Trans fatty acids (TFAs) create deleterious effects; thus their existence in humans is a great health concern. TFAs can be obtained through diet, or they can be formed endogenously by radical-induced cis to trans isomerization. The mechanism of isomerization of fatty acid catalyzed by radicals including nitrogen dioxide (NO2•), thiyl (RS•), and peroxide (ROO•) radicals were investigated using density functional theory. With linoleic acid, a fatty acid consisting of two homoconjugated C=C bonds, we found that the radical addition mechanism is more favorable than the hydrogen abstraction mechanism. For all investigated radicals, the isomerization catalyzed by RS• radical involves the smallest reaction barrier. We found that NO2• reactions through the N-terminus are more favorable than reactions through the O-terminus. The reaction barriers for NO2• catalyzed isomerizations were found to be lowered to a larger extent in polar solvent. β-carotene and lycopene were shown to protect fatty acids from isomerization by intercepting the isomerization-causing radicals.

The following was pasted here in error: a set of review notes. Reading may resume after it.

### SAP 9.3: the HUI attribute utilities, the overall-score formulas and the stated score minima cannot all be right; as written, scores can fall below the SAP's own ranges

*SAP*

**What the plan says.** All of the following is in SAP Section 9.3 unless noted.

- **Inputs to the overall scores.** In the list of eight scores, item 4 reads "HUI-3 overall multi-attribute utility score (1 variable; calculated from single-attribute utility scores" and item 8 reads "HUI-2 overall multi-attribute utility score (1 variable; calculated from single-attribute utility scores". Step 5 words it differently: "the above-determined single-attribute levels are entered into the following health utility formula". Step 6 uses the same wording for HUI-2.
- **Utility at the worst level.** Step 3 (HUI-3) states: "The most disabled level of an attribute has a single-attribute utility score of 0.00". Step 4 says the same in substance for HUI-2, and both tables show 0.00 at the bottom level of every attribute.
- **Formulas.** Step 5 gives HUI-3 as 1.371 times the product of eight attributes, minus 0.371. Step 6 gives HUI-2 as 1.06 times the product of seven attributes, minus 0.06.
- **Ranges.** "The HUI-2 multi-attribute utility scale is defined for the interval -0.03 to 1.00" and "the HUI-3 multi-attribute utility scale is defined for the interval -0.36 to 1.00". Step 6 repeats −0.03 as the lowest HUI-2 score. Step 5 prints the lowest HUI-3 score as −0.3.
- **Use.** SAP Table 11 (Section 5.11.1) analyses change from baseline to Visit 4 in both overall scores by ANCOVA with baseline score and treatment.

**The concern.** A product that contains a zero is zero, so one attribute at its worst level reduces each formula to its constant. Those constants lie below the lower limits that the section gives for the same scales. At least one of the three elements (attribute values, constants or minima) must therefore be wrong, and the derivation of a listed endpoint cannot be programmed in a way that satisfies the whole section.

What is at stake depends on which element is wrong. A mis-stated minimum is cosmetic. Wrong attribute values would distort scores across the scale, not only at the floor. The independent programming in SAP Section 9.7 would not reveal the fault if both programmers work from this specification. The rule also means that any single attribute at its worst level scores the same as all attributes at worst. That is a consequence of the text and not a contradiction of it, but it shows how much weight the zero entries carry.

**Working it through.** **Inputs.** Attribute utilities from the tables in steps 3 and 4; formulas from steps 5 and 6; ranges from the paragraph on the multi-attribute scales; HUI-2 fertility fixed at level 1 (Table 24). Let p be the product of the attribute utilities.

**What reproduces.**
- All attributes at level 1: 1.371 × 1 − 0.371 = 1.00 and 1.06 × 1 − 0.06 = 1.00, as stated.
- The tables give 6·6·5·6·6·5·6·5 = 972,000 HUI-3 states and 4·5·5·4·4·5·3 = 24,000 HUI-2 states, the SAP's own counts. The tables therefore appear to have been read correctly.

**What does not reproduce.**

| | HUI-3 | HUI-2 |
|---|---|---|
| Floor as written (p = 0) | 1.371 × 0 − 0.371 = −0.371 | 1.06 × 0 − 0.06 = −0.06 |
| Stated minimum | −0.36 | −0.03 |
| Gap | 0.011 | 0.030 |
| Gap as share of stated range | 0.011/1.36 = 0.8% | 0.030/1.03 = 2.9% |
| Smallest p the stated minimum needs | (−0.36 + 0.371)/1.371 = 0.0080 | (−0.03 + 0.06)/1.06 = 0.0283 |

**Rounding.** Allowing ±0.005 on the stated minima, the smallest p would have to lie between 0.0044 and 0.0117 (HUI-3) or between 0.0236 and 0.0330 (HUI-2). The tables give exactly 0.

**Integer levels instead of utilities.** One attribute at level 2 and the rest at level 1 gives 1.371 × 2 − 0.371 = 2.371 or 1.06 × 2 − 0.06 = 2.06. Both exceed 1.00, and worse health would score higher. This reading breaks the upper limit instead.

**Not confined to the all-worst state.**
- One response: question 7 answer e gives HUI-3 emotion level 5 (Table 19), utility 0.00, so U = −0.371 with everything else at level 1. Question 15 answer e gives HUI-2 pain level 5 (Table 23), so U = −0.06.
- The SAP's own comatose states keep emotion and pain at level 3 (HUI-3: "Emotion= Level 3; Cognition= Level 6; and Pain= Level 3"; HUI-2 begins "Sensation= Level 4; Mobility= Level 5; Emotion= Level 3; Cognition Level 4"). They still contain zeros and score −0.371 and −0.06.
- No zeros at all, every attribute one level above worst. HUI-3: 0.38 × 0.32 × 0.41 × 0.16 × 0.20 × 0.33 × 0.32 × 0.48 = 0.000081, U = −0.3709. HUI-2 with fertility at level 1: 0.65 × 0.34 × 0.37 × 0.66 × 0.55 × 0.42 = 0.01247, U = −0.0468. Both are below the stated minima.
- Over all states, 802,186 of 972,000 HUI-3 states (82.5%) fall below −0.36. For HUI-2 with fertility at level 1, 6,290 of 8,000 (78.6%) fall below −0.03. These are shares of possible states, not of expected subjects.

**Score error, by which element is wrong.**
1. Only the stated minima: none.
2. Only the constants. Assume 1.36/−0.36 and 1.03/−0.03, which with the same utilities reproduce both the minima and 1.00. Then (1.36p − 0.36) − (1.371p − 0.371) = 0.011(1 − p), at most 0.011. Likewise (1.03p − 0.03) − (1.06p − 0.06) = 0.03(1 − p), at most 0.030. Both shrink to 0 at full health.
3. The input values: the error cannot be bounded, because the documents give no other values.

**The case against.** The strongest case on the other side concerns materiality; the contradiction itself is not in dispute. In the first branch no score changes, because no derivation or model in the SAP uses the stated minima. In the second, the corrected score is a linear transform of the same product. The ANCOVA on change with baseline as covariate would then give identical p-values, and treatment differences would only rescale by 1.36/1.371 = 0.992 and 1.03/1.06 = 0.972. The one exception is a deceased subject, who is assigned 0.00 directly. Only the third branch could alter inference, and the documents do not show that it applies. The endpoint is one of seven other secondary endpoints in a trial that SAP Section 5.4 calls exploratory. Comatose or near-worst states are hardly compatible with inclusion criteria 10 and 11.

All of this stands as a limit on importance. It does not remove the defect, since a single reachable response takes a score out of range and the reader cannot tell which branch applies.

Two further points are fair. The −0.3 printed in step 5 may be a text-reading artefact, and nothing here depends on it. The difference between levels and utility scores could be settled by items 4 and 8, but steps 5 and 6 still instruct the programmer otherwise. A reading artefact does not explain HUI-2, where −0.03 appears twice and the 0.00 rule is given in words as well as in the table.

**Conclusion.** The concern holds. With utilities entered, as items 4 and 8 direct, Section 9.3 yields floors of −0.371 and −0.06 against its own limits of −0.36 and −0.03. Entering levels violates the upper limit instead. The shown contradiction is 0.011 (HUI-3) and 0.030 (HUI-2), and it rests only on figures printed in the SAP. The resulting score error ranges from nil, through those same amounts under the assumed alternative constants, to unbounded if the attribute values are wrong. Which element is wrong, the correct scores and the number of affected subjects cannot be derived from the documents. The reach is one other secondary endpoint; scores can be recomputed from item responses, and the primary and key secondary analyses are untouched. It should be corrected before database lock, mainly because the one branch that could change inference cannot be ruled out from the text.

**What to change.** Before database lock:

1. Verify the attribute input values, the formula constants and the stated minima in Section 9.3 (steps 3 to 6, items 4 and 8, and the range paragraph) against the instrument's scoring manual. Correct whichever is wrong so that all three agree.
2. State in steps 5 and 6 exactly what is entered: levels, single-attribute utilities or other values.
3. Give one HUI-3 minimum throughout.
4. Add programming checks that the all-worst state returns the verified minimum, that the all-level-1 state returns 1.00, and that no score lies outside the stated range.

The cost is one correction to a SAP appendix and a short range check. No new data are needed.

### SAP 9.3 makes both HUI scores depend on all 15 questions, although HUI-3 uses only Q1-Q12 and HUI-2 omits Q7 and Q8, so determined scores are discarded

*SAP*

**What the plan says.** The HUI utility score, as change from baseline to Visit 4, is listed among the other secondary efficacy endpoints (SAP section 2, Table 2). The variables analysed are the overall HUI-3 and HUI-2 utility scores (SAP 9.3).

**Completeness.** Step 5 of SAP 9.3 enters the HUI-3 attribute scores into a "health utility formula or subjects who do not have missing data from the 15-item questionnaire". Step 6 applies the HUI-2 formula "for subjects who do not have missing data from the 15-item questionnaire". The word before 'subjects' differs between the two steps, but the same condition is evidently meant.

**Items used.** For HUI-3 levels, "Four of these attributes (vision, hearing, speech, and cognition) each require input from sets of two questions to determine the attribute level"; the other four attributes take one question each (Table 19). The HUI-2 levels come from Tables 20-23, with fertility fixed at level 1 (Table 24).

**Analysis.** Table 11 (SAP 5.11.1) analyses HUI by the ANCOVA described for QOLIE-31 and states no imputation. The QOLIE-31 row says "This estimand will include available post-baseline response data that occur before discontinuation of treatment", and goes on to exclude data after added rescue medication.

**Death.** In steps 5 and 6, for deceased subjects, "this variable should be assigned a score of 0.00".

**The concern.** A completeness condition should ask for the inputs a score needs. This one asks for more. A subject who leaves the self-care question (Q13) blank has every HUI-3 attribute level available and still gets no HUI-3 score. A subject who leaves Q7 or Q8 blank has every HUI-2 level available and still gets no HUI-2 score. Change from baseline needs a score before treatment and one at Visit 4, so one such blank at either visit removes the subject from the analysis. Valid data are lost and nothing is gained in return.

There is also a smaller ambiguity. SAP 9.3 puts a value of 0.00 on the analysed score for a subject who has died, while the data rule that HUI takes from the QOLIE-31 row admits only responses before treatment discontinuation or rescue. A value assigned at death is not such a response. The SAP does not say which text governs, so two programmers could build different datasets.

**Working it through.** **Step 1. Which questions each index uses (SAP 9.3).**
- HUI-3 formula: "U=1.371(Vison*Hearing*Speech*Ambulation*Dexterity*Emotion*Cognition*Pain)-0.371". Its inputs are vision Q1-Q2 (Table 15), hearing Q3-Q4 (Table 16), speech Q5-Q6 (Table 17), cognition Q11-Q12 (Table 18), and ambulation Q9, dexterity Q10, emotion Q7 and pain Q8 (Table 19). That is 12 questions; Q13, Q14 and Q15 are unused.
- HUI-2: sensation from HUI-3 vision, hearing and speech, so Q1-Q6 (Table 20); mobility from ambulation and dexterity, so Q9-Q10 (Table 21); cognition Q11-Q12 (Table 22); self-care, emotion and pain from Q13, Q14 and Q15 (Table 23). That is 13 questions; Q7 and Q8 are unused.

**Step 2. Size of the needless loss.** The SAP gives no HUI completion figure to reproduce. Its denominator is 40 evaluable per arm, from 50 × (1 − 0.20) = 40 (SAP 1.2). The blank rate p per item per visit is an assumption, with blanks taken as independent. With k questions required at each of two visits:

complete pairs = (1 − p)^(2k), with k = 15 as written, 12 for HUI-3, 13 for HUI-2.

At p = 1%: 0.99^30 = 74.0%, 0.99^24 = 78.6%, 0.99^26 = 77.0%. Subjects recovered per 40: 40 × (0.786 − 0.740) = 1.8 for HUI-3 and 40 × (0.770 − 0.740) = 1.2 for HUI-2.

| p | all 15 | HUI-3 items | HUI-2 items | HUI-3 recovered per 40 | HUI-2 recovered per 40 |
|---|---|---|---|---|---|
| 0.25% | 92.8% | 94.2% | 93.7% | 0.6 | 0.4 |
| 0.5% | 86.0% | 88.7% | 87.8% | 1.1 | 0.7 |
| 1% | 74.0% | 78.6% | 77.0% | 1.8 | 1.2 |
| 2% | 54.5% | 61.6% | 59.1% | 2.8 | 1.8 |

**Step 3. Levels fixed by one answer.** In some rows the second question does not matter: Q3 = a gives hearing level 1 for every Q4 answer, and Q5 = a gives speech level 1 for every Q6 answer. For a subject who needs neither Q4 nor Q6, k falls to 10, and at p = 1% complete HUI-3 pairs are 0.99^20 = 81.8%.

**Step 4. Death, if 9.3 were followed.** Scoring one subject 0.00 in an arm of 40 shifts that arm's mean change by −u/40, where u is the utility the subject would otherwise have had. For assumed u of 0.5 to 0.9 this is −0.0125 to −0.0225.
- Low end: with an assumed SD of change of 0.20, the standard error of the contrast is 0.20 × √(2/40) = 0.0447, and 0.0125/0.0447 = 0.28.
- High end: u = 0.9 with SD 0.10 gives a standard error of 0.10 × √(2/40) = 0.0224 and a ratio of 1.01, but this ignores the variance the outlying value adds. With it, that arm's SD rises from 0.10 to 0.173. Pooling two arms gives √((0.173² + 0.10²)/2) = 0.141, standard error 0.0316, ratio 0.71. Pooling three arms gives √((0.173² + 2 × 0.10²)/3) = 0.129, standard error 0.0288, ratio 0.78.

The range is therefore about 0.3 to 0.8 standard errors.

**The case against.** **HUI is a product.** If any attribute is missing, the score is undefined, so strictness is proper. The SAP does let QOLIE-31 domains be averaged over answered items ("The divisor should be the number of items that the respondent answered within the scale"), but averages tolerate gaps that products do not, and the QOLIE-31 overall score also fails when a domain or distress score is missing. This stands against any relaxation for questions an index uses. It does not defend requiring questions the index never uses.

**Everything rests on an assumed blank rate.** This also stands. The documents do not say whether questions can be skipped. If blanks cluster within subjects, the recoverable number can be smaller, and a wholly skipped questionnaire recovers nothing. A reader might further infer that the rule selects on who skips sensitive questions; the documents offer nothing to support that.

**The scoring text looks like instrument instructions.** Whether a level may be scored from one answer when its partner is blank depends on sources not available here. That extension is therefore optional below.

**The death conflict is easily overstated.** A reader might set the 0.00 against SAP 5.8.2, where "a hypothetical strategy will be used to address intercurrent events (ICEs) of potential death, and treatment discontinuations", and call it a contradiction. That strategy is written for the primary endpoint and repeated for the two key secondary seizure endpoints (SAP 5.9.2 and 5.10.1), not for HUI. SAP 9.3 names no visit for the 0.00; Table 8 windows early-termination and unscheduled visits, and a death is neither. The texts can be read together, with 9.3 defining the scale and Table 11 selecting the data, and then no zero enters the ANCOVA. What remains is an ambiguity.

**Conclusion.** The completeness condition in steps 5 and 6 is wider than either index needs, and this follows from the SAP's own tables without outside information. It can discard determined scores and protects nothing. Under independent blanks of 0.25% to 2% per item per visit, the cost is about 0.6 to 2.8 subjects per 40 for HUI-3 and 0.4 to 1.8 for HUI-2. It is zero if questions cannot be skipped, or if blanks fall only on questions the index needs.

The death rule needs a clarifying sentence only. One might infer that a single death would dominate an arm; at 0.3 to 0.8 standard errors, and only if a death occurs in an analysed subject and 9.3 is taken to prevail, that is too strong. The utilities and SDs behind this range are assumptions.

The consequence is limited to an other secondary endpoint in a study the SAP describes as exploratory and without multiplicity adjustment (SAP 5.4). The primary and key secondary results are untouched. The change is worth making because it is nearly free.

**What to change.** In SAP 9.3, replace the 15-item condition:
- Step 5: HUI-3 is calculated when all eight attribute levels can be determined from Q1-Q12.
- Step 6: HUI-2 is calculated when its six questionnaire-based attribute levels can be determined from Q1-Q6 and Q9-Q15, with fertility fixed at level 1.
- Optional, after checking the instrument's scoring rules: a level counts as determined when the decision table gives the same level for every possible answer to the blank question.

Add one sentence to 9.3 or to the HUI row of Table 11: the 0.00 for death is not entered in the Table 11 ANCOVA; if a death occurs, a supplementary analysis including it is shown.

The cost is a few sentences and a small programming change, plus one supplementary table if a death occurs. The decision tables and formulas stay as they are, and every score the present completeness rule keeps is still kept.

All Science Journal Classification (ASJC) codes
- Physical and Theoretical Chemistry